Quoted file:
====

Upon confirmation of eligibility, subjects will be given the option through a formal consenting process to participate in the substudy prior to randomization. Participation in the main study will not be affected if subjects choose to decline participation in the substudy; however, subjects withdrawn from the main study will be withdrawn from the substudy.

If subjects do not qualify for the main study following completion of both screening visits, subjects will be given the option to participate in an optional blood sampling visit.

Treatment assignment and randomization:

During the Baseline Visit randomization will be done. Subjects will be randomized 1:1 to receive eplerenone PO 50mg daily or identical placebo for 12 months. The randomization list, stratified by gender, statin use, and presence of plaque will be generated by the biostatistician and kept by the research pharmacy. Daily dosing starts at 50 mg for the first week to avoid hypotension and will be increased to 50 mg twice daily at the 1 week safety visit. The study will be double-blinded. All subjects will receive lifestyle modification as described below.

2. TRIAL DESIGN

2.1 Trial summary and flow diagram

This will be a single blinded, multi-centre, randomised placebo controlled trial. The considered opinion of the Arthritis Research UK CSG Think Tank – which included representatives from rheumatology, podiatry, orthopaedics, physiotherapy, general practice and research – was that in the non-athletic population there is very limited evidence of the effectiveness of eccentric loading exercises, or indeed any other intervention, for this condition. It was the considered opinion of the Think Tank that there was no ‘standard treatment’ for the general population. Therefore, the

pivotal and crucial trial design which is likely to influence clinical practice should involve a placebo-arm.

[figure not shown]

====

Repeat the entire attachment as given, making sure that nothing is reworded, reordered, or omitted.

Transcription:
Upon confirmation of eligibility, subjects will be given the option through a formal consenting process to participate in the substudy prior to randomization. Participation in the main study will not be affected if subjects choose to decline participation in the substudy; however, subjects withdrawn from the main study will be withdrawn from the substudy.

If subjects do not qualify for the main study following completion of both screening visits, subjects will be given the option to participate in an optional blood sampling visit.

Treatment assignment and randomization:

During the Baseline Visit randomization will be done. Subjects will be randomized 1:1 to receive eplerenone PO 50mg daily or identical placebo for 12 months. The randomization list, stratified by gender, statin use, and presence of plaque will be generated by the biostatistician and kept by the research pharmacy. Daily dosing starts at 50 mg for the first week to avoid hypotension and will be increased to 50 mg twice daily at the 1 week safety visit. The study will be double-blinded. All subjects will receive lifestyle modification as described below.

2. TRIAL DESIGN

2.1 Trial summary and flow diagram

This will be a single blinded, multi-centre, randomised placebo controlled trial. The considered opinion of the Arthritis Research UK CSG Think Tank – which included representatives from rheumatology, podiatry, orthopaedics, physiotherapy, general practice and research – was that in the non-athletic population there is very limited evidence of the effectiveness of eccentric loading exercises, or indeed any other intervention, for this condition. It was the considered opinion of the Think Tank that there was no ‘standard treatment’ for the general population. Therefore, the

pivotal and crucial trial design which is likely to influence clinical practice should involve a placebo-arm.

[figure not shown]